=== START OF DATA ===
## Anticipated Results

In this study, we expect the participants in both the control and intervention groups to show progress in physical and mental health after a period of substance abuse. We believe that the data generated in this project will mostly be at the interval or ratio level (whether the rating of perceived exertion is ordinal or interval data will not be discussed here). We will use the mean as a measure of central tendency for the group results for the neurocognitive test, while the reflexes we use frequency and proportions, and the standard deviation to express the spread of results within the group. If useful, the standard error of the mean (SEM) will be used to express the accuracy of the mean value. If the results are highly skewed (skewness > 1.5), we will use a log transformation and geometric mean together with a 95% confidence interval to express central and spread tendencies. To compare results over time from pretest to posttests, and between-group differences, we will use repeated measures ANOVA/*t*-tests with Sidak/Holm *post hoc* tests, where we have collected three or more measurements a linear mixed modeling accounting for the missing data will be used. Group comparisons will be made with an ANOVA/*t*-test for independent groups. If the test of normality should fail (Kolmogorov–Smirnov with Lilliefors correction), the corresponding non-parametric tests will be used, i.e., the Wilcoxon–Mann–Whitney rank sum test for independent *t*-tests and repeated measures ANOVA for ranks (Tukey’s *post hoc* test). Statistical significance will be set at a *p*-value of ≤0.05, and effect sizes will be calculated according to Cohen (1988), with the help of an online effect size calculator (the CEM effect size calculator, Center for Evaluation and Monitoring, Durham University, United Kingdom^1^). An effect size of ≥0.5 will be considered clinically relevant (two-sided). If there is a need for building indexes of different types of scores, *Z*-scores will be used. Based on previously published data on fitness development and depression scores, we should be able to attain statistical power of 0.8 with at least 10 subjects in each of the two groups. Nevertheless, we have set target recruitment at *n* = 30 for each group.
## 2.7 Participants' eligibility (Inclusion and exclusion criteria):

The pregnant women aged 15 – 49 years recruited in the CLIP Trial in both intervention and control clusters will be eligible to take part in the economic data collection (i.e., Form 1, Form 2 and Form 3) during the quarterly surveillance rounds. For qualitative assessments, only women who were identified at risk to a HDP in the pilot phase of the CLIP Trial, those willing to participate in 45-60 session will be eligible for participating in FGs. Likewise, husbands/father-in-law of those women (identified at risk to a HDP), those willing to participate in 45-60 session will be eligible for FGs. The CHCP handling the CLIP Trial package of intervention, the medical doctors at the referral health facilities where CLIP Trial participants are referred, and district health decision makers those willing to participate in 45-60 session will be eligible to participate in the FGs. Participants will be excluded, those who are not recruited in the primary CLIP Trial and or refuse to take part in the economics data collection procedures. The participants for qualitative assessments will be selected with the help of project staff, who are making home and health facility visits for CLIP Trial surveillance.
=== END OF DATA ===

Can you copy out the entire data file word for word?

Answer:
## Anticipated Results

In this study, we expect the participants in both the control and intervention groups to show progress in physical and mental health after a period of substance abuse. We believe that the data generated in this project will mostly be at the interval or ratio level (whether the rating of perceived exertion is ordinal or interval data will not be discussed here). We will use the mean as a measure of central tendency for the group results for the neurocognitive test, while the reflexes we use frequency and proportions, and the standard deviation to express the spread of results within the group. If useful, the standard error of the mean (SEM) will be used to express the accuracy of the mean value. If the results are highly skewed (skewness > 1.5), we will use a log transformation and geometric mean together with a 95% confidence interval to express central and spread tendencies. To compare results over time from pretest to posttests, and between-group differences, we will use repeated measures ANOVA/*t*-tests with Sidak/Holm *post hoc* tests, where we have collected three or more measurements a linear mixed modeling accounting for the missing data will be used. Group comparisons will be made with an ANOVA/*t*-test for independent groups. If the test of normality should fail (Kolmogorov–Smirnov with Lilliefors correction), the corresponding non-parametric tests will be used, i.e., the Wilcoxon–Mann–Whitney rank sum test for independent *t*-tests and repeated measures ANOVA for ranks (Tukey’s *post hoc* test). Statistical significance will be set at a *p*-value of ≤0.05, and effect sizes will be calculated according to Cohen (1988), with the help of an online effect size calculator (the CEM effect size calculator, Center for Evaluation and Monitoring, Durham University, United Kingdom^1^). An effect size of ≥0.5 will be considered clinically relevant (two-sided). If there is a need for building indexes of different types of scores, *Z*-scores will be used. Based on previously published data on fitness development and depression scores, we should be able to attain statistical power of 0.8 with at least 10 subjects in each of the two groups. Nevertheless, we have set target recruitment at *n* = 30 for each group.
## 2.7 Participants' eligibility (Inclusion and exclusion criteria):

The pregnant women aged 15 – 49 years recruited in the CLIP Trial in both intervention and control clusters will be eligible to take part in the economic data collection (i.e., Form 1, Form 2 and Form 3) during the quarterly surveillance rounds. For qualitative assessments, only women who were identified at risk to a HDP in the pilot phase of the CLIP Trial, those willing to participate in 45-60 session will be eligible for participating in FGs. Likewise, husbands/father-in-law of those women (identified at risk to a HDP), those willing to participate in 45-60 session will be eligible for FGs. The CHCP handling the CLIP Trial package of intervention, the medical doctors at the referral health facilities where CLIP Trial participants are referred, and district health decision makers those willing to participate in 45-60 session will be eligible to participate in the FGs. Participants will be excluded, those who are not recruited in the primary CLIP Trial and or refuse to take part in the economics data collection procedures. The participants for qualitative assessments will be selected with the help of project staff, who are making home and health facility visits for CLIP Trial surveillance.